Gayonese and Indigenous luwaks were once in competition for the same sweet coffee cherries found in the highlands resulting in their extermination from the farmers’ land. That was until the farmers found solace in having a more symbiotic relationship through the mutually beneficial process of creating wild kopi luwak. This harmonious relationship financially aids local coffee farmers such as Hamdan, Pak Saleh, Ian and their families, and sustains environmental conservation of the jungles and the Indigenous luwak population.

Pictured from left to right: Pak Saleh, Ka Diitha, Abigale Kreinheder, Rossa Rasyid, Ian Rasyid in front of a small waterfall just beyond the bamboo forest in the Damaran Baru jungle. Image courtesy of Abigale Kreinheder. Indonesia, 2023.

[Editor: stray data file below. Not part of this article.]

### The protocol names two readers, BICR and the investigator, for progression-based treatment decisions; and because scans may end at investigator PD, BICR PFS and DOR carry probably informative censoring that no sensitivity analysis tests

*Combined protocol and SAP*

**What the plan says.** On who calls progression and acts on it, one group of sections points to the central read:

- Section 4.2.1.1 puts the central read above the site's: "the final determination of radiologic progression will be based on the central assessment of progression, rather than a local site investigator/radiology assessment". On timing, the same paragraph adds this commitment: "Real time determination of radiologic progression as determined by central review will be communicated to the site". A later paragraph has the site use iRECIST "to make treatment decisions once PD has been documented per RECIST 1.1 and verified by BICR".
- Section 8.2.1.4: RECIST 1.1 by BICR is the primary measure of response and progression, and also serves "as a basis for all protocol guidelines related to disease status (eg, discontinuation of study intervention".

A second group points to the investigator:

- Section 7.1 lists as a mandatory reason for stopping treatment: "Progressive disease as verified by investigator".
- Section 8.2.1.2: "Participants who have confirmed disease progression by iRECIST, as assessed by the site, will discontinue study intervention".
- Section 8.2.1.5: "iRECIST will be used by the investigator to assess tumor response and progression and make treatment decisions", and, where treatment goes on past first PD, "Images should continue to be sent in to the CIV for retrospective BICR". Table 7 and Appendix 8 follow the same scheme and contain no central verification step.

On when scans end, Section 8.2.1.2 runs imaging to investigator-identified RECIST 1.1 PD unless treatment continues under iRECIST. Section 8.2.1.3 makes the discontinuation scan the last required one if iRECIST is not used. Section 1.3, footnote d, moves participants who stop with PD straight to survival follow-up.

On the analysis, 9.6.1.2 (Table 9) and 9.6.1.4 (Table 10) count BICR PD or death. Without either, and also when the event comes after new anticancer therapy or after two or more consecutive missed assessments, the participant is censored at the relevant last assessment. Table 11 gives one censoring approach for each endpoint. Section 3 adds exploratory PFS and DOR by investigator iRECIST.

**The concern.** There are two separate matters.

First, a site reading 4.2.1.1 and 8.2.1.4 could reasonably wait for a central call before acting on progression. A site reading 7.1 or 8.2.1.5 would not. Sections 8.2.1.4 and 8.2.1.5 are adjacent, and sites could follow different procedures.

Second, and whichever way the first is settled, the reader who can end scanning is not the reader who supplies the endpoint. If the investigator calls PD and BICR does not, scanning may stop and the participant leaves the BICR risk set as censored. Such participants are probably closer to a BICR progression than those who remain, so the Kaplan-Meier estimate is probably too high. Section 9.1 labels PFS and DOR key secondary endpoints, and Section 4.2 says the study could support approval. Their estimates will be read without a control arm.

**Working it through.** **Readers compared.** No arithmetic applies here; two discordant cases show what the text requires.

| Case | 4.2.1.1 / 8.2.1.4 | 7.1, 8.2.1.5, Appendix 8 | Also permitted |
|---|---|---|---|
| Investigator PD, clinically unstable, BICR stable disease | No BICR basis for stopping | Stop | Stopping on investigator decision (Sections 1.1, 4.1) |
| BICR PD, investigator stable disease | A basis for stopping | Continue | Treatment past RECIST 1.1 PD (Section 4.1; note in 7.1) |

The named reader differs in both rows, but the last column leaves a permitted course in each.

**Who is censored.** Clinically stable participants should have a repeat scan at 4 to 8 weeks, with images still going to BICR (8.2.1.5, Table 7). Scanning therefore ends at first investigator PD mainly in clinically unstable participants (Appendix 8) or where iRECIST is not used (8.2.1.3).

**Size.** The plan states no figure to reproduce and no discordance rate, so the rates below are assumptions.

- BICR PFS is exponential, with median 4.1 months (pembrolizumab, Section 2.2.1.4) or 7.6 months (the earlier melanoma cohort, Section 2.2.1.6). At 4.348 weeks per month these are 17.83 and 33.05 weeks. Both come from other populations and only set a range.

Wild kopi luwak is not the primary income for these farmers, but if the market ceased to exist it would be a significant loss to the Gayo community. They have held onto hope that the perception of the kopi luwak industry will change. 

“Positive thinking is power.”

—Darmawan, secretary at MPKG

The Gayo kopi luwak story is representative of the symbiotic relationship humans can have with nature. Yet, this story has been excluded from the mainstream perspective of the kopi luwak industry that has traversed across seas and screens worldwide. The Gayo people want to be included in the narrative and to tell their story about some of the last traces of true wild kopi luwak.

Editor's note: Quotations were translated from Indonesian to English by Ka Diitha.